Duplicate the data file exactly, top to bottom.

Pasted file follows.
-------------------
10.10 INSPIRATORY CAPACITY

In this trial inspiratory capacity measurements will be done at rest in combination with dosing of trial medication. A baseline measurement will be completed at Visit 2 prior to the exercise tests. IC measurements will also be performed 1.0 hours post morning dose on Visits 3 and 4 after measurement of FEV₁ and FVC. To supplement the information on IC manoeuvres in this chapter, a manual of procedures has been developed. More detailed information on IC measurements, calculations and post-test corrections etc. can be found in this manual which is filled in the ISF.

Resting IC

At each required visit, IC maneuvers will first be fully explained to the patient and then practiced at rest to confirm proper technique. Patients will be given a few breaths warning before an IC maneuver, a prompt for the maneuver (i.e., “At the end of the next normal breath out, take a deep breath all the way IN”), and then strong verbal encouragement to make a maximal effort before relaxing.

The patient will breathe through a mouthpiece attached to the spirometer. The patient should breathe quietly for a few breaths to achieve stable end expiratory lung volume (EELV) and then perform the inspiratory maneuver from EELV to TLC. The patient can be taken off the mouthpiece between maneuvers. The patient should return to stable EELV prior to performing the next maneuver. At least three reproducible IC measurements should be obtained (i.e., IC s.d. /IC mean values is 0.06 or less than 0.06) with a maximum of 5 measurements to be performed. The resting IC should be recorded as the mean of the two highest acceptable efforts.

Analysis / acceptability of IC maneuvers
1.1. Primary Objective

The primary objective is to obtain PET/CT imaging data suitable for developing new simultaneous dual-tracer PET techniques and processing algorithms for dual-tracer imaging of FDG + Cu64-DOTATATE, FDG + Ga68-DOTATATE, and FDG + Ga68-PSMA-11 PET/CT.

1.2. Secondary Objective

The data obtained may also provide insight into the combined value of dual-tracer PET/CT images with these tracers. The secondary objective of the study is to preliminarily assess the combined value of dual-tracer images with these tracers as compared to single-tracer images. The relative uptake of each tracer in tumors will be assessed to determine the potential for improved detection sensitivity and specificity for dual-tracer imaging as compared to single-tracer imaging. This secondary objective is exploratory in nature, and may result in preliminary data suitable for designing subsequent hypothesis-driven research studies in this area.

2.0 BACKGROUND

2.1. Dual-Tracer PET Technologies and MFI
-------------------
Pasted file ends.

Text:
10.10 INSPIRATORY CAPACITY

In this trial inspiratory capacity measurements will be done at rest in combination with dosing of trial medication. A baseline measurement will be completed at Visit 2 prior to the exercise tests. IC measurements will also be performed 1.0 hours post morning dose on Visits 3 and 4 after measurement of FEV₁ and FVC. To supplement the information on IC manoeuvres in this chapter, a manual of procedures has been developed. More detailed information on IC measurements, calculations and post-test corrections etc. can be found in this manual which is filled in the ISF.

Resting IC

At each required visit, IC maneuvers will first be fully explained to the patient and then practiced at rest to confirm proper technique. Patients will be given a few breaths warning before an IC maneuver, a prompt for the maneuver (i.e., “At the end of the next normal breath out, take a deep breath all the way IN”), and then strong verbal encouragement to make a maximal effort before relaxing.

The patient will breathe through a mouthpiece attached to the spirometer. The patient should breathe quietly for a few breaths to achieve stable end expiratory lung volume (EELV) and then perform the inspiratory maneuver from EELV to TLC. The patient can be taken off the mouthpiece between maneuvers. The patient should return to stable EELV prior to performing the next maneuver. At least three reproducible IC measurements should be obtained (i.e., IC s.d. /IC mean values is 0.06 or less than 0.06) with a maximum of 5 measurements to be performed. The resting IC should be recorded as the mean of the two highest acceptable efforts.

Analysis / acceptability of IC maneuvers
1.1. Primary Objective

The primary objective is to obtain PET/CT imaging data suitable for developing new simultaneous dual-tracer PET techniques and processing algorithms for dual-tracer imaging of FDG + Cu64-DOTATATE, FDG + Ga68-DOTATATE, and FDG + Ga68-PSMA-11 PET/CT.

1.2. Secondary Objective

The data obtained may also provide insight into the combined value of dual-tracer PET/CT images with these tracers. The secondary objective of the study is to preliminarily assess the combined value of dual-tracer images with these tracers as compared to single-tracer images. The relative uptake of each tracer in tumors will be assessed to determine the potential for improved detection sensitivity and specificity for dual-tracer imaging as compared to single-tracer imaging. This secondary objective is exploratory in nature, and may result in preliminary data suitable for designing subsequent hypothesis-driven research studies in this area.

2.0 BACKGROUND

2.1. Dual-Tracer PET Technologies and MFI